So Juno is now safely in orbit around Jupiter, and NASA scientists are triumphant, celebrating it as the “hardest thing NASA’s ever done.” They may not be wrong. No spacecraft has ever passed so close to Jupiter before. Jupiter’s radiation belts can deliver a dose of 200,000 Grays, which is enough radiation to kill any life and almost any electronics on Earth. Getting a spacecraft to pass through and survive is really very impressive!
But a thing which I’m always impressed by with spacecraft is slightly simpler. Their speeds. While I was watching the live simulation, the highest speed I saw Juno make on its closest approach to Jupiter (perijovion?) was a blistering 208400 km/h.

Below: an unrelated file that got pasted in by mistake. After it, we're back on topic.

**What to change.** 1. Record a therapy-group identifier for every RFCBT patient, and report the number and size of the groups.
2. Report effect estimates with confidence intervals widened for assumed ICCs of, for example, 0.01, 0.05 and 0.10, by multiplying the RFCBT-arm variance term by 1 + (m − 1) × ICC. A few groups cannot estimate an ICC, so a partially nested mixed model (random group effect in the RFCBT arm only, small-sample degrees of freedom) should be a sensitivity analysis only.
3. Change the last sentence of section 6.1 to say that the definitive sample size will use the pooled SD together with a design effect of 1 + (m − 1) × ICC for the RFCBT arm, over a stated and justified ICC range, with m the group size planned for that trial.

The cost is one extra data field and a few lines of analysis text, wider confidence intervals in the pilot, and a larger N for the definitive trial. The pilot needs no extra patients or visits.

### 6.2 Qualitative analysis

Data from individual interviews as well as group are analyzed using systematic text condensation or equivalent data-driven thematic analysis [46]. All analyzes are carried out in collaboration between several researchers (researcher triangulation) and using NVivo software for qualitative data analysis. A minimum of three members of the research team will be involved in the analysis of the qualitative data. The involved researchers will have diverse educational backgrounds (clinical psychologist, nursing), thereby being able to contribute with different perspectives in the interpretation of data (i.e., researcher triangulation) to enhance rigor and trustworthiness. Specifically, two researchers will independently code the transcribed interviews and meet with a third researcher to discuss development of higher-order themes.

Speeds used in interplanetary travel are difficult to fully comprehend because we don’t really have any reference for comparison. NASA made this helpful little graphic to try and show it…
…but I think this image doesn’t quite show it correctly. So I made one with the speeds actually to scale.
Note that this isn’t the same speed which I saw for Juno. I’m going by NASA’s graphic here, and I’m assuming they have accurate values. For most of us, being in an airliner travelling long haul is probably the fastest speed we’ll ever travel at. And that’s just a tiny blip compared to the speeds which Juno reached.
Puts things into perspective, doesn’t it?